This web page is reserved for software that I've written. The software is free for your personal use (not to resell, and not to re-host on a server or other website).
Disclaimer: Use at your own risk. I do test, but there are bound to be occasional errors. Given the vast combination of calculations that are possible, I cannot test a significant range of possibilities. So, do not use these calculators for any use that is critically important. At least I can assert that I will not install spyware. ;-)
This is a calculator that uses RPN notation. In theory, the world doesn't need another calculator, but I've customized this one to my liking, and I don't like the quirks I've seen in some others. Also, it made a nice simple project.
This is a calculator that uses normal Infix notation. I always wanted to experiment with reflection, dynamic invocation, etc., with .NET. Basically, whatever you type in is compiled into VB.NET (with some minor changes) and the results are displayed.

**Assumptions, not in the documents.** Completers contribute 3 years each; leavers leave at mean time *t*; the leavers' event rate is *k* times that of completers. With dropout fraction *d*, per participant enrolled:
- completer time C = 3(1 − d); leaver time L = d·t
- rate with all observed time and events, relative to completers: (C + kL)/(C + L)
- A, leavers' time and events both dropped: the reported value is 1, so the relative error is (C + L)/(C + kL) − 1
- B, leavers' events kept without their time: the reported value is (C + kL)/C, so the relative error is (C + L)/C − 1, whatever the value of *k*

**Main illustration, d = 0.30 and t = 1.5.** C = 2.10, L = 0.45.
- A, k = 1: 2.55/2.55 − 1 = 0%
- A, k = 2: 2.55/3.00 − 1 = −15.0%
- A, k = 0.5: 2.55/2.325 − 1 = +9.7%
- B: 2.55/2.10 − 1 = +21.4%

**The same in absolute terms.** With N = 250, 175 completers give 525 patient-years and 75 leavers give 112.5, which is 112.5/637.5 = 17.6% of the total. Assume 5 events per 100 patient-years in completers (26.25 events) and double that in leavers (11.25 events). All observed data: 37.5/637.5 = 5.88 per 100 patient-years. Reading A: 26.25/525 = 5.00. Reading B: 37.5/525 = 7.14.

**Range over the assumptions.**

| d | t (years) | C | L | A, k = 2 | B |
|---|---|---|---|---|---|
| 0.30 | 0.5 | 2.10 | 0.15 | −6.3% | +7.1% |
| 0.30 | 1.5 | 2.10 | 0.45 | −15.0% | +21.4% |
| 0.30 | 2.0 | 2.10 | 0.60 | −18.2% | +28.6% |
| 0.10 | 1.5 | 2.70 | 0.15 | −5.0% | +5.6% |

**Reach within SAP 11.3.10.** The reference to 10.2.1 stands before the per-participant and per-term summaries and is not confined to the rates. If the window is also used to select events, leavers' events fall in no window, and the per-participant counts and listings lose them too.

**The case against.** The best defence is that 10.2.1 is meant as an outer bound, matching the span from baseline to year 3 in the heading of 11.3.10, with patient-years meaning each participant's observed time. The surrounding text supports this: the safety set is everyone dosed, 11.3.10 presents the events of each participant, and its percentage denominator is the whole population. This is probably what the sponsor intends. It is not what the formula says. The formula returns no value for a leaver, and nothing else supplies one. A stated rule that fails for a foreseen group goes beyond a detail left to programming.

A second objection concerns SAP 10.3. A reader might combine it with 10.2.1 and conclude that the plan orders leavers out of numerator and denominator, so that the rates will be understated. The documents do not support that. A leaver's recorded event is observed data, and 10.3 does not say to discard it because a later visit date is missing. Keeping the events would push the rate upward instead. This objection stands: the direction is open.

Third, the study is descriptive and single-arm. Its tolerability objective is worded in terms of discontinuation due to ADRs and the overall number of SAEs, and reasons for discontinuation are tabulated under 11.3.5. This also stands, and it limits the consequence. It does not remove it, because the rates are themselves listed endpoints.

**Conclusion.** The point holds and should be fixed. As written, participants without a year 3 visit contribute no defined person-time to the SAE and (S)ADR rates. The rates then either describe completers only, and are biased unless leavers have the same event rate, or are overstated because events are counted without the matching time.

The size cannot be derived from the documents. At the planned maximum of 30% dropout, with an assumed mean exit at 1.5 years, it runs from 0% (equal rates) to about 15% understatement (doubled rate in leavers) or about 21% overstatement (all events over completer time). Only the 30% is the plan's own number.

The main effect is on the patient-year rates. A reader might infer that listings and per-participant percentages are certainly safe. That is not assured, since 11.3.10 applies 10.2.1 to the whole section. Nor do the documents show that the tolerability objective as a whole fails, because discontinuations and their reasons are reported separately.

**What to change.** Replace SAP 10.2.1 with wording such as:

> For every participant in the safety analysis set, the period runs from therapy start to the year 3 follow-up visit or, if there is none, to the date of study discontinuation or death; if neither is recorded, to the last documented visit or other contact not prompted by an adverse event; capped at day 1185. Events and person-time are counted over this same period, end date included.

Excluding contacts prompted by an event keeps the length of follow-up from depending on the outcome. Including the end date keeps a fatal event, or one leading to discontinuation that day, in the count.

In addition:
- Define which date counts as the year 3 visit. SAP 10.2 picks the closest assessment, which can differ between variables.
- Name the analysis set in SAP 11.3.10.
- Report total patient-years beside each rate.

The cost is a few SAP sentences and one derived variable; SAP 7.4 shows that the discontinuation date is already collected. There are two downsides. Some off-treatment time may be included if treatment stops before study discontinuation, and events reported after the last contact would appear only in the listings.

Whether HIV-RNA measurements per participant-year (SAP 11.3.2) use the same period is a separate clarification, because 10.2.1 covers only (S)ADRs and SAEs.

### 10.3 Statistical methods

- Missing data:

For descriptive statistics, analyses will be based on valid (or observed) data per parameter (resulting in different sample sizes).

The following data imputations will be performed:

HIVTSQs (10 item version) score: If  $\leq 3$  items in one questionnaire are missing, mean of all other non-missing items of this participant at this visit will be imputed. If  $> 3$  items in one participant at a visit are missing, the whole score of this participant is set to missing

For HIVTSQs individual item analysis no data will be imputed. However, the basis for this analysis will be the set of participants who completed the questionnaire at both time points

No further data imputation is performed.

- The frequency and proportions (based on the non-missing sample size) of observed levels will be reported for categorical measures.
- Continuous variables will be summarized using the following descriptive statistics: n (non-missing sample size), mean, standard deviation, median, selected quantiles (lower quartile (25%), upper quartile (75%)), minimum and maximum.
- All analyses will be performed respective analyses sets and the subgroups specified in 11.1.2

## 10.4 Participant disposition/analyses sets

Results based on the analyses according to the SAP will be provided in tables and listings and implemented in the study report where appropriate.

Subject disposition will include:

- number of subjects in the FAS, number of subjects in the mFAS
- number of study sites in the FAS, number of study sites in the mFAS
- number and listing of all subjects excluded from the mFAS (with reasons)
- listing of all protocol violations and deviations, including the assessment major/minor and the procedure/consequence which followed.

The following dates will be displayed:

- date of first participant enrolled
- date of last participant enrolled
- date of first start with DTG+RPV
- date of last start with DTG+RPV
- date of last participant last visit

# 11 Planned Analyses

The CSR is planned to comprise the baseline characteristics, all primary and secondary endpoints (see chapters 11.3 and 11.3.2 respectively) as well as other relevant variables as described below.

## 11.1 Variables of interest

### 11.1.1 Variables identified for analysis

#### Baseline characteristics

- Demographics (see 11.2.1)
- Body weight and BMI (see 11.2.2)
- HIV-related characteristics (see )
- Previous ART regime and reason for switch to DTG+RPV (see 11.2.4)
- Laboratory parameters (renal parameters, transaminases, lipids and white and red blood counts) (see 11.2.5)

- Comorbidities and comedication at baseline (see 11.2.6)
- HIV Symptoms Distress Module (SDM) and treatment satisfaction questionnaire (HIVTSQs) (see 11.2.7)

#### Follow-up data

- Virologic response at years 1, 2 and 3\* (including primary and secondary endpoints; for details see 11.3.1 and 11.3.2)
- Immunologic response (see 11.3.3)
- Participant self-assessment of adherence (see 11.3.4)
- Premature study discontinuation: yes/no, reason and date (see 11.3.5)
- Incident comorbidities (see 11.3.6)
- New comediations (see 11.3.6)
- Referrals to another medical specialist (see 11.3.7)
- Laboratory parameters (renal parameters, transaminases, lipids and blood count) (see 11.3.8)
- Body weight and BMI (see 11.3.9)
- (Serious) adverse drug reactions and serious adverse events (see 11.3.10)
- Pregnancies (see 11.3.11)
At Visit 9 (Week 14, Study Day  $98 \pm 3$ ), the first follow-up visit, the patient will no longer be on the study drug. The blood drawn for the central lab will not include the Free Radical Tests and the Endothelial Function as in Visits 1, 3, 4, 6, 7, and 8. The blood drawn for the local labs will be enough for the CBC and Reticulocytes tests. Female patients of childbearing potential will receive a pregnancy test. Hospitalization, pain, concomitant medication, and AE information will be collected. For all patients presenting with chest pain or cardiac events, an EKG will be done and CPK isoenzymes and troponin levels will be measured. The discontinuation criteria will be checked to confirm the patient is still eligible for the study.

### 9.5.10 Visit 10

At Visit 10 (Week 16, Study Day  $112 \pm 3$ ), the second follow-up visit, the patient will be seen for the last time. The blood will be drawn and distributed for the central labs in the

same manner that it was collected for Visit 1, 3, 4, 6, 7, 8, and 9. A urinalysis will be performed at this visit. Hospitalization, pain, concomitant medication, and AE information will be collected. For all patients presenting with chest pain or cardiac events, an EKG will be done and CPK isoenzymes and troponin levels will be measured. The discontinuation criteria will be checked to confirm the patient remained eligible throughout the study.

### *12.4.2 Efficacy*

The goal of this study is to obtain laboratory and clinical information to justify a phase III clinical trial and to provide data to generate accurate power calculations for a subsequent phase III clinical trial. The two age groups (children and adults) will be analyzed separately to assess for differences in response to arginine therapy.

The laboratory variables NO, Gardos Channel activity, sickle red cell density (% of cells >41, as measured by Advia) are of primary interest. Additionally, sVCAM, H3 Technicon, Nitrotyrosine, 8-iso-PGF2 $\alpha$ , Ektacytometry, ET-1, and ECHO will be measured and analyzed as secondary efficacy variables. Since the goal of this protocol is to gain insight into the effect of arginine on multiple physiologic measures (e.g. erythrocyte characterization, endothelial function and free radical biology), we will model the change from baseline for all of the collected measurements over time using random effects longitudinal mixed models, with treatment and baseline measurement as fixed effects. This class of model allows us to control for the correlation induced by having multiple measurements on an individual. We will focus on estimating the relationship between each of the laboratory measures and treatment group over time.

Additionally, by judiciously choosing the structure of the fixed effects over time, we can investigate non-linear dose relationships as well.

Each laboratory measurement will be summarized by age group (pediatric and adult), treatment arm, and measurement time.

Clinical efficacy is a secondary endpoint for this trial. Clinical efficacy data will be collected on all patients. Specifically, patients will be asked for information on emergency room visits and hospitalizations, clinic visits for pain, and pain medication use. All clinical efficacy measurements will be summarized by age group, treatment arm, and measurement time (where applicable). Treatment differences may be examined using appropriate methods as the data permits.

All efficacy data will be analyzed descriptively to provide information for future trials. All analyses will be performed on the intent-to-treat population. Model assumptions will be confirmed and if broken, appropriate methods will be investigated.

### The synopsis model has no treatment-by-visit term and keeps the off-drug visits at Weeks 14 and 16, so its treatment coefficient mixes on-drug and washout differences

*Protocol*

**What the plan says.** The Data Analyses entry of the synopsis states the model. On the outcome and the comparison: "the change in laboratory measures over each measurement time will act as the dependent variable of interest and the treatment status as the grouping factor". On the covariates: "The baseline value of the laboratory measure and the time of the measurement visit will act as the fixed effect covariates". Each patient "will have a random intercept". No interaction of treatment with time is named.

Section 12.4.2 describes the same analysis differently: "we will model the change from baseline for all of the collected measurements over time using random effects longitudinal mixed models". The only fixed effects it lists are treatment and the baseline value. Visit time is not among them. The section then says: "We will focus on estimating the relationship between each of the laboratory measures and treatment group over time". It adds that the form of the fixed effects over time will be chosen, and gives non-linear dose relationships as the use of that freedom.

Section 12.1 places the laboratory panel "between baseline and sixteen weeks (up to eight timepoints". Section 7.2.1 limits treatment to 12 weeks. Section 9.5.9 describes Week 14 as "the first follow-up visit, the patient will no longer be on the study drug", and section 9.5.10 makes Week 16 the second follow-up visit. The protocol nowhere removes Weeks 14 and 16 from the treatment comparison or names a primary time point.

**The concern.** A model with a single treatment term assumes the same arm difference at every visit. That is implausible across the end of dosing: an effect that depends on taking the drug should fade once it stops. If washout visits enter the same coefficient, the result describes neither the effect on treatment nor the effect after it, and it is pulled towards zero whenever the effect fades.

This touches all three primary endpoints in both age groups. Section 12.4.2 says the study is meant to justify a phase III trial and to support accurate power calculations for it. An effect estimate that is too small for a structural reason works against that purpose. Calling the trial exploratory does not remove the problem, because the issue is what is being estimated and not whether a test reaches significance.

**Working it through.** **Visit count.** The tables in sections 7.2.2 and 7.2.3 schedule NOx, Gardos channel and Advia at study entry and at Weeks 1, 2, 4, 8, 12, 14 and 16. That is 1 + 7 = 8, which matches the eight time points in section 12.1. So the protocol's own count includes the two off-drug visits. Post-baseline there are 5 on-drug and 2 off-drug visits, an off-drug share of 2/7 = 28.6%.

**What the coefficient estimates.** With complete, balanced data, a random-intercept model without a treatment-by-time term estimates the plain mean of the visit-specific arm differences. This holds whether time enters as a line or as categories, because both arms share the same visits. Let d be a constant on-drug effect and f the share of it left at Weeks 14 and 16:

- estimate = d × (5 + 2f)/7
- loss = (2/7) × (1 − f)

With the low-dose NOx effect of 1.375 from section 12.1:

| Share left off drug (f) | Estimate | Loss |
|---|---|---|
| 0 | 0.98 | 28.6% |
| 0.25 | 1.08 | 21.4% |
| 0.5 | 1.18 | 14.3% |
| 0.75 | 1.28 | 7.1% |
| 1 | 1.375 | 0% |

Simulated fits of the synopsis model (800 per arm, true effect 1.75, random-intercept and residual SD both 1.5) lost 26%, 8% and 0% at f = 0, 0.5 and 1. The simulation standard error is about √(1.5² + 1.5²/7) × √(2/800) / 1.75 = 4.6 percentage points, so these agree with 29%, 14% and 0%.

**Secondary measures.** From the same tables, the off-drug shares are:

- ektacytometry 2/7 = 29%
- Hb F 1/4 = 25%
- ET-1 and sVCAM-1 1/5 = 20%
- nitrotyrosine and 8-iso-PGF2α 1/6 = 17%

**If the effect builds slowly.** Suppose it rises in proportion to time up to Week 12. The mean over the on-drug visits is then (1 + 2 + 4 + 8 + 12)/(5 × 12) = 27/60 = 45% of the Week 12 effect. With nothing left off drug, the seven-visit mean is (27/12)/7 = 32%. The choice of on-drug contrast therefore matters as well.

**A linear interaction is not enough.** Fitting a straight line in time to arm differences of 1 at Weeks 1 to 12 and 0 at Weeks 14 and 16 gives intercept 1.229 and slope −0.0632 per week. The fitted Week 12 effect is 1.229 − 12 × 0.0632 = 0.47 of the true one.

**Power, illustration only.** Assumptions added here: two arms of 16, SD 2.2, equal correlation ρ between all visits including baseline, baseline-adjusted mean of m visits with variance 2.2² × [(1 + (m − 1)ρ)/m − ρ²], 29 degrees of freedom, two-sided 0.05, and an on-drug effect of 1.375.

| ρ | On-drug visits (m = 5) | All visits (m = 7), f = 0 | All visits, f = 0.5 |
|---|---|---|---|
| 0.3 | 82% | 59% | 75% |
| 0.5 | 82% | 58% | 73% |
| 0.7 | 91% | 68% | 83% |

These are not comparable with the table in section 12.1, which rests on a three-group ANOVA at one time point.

You can build expressions as complex as you like, such as:
((28343.2343 * 5) + pow(23,2))/5
To make use of the history, place [ INDEX ] where INDEX is the number in the list of results. This effectively makes every calculation a "memory" function, as opposed to the conventional calculator design where you must press a key or two to explicitly store past results.
What I think makes this calculator so superior to a conventional one is being able to visually verify that your input is correct, and make minor edits without starting over.
(Because it evaluates the formula into more general-purpose executable code, it's possible that you could perform commands that are not math-related; however, this is not easy to do because of the way I process the formula. While you're effectively limited to the math library, it could probably be circumvented if you tried hard enough. I would not recommend it.)
.60 - 03/20/2007 - Original release.
.70 - 04/27/2007 - Added preprocessing.
Automatically pre-pends "math." for keywords so you don't have to do it manually, appends ".0" onto large integers so that they function correctly, and history is now available.
.80 - 4/21/2012 - Recompiled in Visual Studio 2010, which improved performance. Internal improvements.